I recently watched The Business of Being Born, a documentary I got from Netflix. This was very interesting not just in an “I love anything related to babies” way but also in a feminist way. Despite my initial skepticism of the gravity of anything produced by Ricki Lake, I found the documentary worth watching. It contained some great information about birthing practices in the US.
One part that did strike a cord with me is that I have pretty much been afraid of giving birth, of being in labor, for my entire life, and apparently I’m not alone. I’m realizing this is largely because of the way that birth is portrayed in the movies and on tv. For me, I also never heard glowing birth stories from my mom – it sounded much more like an unfun experience that resulted in a very worthwhile outcome – a baby. My mother has two children (my older brother and me), and both were born via c-section. I might feel differently about it if the adult women around me had described births as “beautiful,” which is how the mom I now babysit for describes the home birth of her son earlier this year – and with feeling, like she really treasures the experience.
The film showed many powerful images of births in America both a century ago and now. On the one hand, the film showed modern women who gave birth at home, with the assistance of a midwife and their spouses and children, all of whom were close yet comfortable. On the other hand, the film showed doctors who appeared primarily concerned with getting the patients in and out of the hospital in a timely manner, and whose patients appeared, on-film, to be powerless to stop not just pain medications but also labor inducing medications, which have been shown to lead to a higher number of c-sections. At the home births, the moms looked like they were in lots of pain, but that they had support and the comfort of choosing what position to be in and possibly in a tub if they choose. At the hospital births, many of the moms looked both worn-out and uncomfortable, laying on their backs in a skimpy hospital gown. It certainly wasn’t hard to watch the mothers and know which situation seemed like a more comfortable, loving, bonding experience for the birth of a child, although I was left wondering more about birthing centers, which seem like they might be the best of both worlds.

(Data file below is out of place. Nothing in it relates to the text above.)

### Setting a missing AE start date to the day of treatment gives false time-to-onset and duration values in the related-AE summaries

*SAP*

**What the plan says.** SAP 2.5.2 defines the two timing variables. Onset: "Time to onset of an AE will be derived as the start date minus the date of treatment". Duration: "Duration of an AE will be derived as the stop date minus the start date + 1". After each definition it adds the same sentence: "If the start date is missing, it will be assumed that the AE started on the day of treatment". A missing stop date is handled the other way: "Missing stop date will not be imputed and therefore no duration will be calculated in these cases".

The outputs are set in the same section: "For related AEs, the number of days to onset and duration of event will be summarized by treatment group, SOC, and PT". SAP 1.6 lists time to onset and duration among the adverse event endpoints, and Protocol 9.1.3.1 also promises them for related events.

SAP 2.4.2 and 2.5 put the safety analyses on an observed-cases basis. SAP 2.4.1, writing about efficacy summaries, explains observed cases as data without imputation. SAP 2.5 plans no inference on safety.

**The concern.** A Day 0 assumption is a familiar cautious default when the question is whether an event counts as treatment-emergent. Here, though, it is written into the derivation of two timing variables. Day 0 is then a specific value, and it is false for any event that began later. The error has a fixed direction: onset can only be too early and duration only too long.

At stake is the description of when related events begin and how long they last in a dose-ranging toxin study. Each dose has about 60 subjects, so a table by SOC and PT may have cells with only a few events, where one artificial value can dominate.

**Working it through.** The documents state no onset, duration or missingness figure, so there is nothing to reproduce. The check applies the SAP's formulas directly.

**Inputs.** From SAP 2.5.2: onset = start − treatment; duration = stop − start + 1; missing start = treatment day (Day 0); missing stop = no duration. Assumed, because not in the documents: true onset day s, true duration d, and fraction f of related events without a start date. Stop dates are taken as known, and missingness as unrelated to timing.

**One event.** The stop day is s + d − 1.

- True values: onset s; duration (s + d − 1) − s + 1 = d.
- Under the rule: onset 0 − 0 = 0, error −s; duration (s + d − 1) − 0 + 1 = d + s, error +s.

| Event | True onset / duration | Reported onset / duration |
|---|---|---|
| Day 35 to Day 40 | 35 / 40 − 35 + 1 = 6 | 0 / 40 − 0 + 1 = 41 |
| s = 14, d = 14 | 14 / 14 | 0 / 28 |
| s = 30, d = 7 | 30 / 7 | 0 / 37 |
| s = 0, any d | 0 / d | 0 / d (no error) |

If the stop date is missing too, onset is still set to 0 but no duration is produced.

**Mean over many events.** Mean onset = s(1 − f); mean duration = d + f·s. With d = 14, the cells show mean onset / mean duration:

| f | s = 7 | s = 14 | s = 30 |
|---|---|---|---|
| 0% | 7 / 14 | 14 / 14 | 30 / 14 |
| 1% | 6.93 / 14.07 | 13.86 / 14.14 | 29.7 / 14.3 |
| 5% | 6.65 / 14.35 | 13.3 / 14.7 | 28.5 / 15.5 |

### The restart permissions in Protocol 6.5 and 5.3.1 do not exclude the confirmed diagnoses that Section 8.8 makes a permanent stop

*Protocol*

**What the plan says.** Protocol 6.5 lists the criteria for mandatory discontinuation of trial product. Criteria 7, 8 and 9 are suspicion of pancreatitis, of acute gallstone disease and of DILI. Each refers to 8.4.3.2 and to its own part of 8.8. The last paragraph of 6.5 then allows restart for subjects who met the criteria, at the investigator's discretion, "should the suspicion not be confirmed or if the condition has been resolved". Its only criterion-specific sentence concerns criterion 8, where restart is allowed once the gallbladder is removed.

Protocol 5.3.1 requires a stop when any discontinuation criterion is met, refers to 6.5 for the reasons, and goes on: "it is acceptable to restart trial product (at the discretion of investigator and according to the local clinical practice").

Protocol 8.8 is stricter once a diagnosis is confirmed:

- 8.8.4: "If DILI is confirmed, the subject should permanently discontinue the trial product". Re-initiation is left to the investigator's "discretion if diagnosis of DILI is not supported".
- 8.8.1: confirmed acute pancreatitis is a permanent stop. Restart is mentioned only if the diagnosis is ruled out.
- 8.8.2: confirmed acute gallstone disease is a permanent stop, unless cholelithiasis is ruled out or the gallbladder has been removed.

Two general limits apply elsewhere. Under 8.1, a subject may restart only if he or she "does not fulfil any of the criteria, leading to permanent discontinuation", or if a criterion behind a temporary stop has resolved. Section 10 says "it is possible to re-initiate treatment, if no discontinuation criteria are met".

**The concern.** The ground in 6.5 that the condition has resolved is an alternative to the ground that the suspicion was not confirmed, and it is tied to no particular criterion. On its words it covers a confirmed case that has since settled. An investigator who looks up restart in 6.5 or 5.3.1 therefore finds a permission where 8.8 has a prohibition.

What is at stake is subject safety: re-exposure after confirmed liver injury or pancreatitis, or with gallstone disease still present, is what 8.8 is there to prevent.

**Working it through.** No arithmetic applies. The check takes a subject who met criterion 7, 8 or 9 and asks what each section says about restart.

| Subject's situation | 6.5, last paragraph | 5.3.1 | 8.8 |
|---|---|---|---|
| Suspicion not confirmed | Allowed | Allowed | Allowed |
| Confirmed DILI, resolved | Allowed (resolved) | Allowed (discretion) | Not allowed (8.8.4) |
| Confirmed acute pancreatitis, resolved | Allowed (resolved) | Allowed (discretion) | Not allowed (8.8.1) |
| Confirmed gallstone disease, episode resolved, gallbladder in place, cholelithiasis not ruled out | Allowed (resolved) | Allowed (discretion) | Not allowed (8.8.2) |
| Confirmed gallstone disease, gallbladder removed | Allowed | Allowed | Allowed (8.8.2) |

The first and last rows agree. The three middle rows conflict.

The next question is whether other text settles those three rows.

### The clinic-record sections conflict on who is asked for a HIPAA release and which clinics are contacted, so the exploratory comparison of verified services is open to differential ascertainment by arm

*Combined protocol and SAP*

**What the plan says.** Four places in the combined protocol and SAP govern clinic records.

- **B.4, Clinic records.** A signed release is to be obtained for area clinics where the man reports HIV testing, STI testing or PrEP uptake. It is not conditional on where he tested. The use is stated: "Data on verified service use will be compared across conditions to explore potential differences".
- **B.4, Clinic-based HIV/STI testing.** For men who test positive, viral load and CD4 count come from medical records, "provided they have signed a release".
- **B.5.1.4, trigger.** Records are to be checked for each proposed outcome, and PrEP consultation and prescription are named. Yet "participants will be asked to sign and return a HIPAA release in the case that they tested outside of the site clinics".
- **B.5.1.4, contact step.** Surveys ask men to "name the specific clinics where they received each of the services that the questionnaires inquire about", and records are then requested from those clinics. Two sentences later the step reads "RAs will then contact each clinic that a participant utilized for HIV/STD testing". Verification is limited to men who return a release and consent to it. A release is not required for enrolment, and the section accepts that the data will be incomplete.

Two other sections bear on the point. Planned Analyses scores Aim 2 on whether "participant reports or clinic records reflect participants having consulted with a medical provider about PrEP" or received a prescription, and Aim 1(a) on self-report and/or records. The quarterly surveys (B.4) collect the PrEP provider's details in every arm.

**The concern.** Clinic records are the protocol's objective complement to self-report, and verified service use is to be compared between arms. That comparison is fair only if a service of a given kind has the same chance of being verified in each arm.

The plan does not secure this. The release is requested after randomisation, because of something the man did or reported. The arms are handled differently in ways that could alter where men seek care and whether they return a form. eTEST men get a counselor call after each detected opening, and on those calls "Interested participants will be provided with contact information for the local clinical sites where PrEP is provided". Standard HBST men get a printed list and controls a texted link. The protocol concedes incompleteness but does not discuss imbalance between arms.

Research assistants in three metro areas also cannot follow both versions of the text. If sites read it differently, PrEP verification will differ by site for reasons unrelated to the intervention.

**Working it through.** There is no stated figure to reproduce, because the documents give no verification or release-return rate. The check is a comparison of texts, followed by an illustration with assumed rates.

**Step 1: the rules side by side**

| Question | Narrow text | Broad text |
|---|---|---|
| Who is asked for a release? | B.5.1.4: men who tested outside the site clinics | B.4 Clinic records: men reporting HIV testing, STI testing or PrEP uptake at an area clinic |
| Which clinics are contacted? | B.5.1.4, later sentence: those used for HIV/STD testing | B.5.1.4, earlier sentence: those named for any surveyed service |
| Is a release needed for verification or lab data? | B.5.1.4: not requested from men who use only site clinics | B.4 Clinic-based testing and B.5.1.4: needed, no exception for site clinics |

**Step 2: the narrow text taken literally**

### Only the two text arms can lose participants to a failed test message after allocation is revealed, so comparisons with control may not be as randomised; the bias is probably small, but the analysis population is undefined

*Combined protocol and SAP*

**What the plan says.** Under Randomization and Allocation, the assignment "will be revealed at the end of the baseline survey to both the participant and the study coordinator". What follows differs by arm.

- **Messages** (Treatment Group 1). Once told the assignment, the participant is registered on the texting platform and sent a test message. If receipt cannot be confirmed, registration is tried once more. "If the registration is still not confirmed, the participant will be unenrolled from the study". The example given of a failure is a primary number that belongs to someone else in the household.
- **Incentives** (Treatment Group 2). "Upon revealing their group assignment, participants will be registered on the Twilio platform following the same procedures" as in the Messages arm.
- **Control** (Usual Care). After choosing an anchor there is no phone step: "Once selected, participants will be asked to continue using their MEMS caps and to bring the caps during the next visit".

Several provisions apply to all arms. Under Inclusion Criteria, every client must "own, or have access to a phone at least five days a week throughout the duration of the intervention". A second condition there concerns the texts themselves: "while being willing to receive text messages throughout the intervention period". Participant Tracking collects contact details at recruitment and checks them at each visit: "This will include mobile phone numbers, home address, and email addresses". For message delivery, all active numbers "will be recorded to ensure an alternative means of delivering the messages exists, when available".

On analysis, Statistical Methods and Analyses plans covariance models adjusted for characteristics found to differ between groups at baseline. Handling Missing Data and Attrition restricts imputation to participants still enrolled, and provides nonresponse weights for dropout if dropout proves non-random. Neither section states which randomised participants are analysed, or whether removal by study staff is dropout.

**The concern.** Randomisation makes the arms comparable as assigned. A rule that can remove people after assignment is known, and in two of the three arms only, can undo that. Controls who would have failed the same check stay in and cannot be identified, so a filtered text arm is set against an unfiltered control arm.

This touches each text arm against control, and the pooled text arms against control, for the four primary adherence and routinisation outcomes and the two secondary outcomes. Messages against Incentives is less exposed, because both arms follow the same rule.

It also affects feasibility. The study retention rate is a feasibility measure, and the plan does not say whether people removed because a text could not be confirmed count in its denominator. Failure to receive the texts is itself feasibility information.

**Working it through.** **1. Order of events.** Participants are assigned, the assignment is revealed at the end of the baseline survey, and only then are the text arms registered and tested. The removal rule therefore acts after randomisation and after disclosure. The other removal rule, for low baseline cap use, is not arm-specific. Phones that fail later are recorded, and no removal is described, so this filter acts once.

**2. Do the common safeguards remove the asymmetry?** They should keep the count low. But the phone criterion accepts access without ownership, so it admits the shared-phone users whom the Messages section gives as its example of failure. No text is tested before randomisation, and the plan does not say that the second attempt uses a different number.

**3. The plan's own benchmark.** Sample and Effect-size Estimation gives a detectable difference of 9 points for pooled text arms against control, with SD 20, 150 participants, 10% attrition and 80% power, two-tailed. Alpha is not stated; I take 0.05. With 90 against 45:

The Huffington Post featured a recent article on the AMA’s response to the documentary:
Ladies, the physicians of America have issued their decree: they don’t want you having your babies at home with midwives.
We can’t imagine why not. Study upon study have shown that planning a home birth with a trained midwife is a great choice if you want to avoid unnecessary medical intervention. Midwives are experts in supporting the physiological birth process: monitoring you and your baby during labor, helping you into positions that help labor progress, protecting your pelvic parts from damage while you push, and “catching” the baby from the position that’s most effective and comfortable for you — hands and knees, squatting, even standing — not the position most comfortable for her.
When healthy women are supported this way, 95% give birth vaginally, with hardly any intervention.
And yet, the American Medical Association doesn’t see the point.
Although I can easily imagine wanting an epidural or some type of painkiller, I wouldn’t want an episiotomy, inducing drug like pitocin, or a c-section unless it was medically necessary. Unfortunately, even just taking an epidural can make you more likely to need any/all of those three. And the c-section and episiotomy both feature weeks to months of recovery which can inhibit your opportunities for baby bonding and for sexual relations with your husband. (Months of sex being painful while the episiotomy heals? No thanks!)
And the information suggests that for women with a low-risk pregnancy, they’ll have a lower incidence of these procedures being performed if they birth at home with a midwife. A study published in 2005 concludes:
Planned home birth for low risk women in North America using certified professional midwives was associated with lower rates of medical intervention but similar intrapartum and neonatal mortality to that of low risk hospital births in the United States.
And then there’s this part, from the blog by the author of the book Pushed: The Painful Truth About Childbirth and Modern Maternity Care:
Pitocin, given to more than half of women during labor, is the synthetic preparation of the hormone oxytocin, the driving force of labor that causes the uterus to contract. You know the soft side of oxytocin already: it floods your body during orgasm, when you fall in love, when you get close to a friend, even when you sit down to a shared meal. It is the hormone of connection, closeness — love. And when women give birth, they get the biggest helping of oxytocin that humans ever experience. A “love high,” if you will.
Pitocin replicates oxytocin’s muscle, producing strong uterine contractions, but it does not pass to the brain. You don’t get the warm and fuzzies with the pharmaceutical version. Furthermore, it shuts down your body’s own oxytocin production. That means that when you get Pitocin in your IV — whether you’re being induced or just “augmented” — you’re missing out on the natural oxy-rush.
If any woman is going to go through labor, it certainly sounds like it’d be a lot more enjoyable of an experience with the natural oxytocin rushing through your body and priming you to bond with your baby. Seriously. The most oxytocin humans ever experience? Where do I sign up?!
So, for the moms among my readers – what kind of birth did you have, and how do you feel about the experience?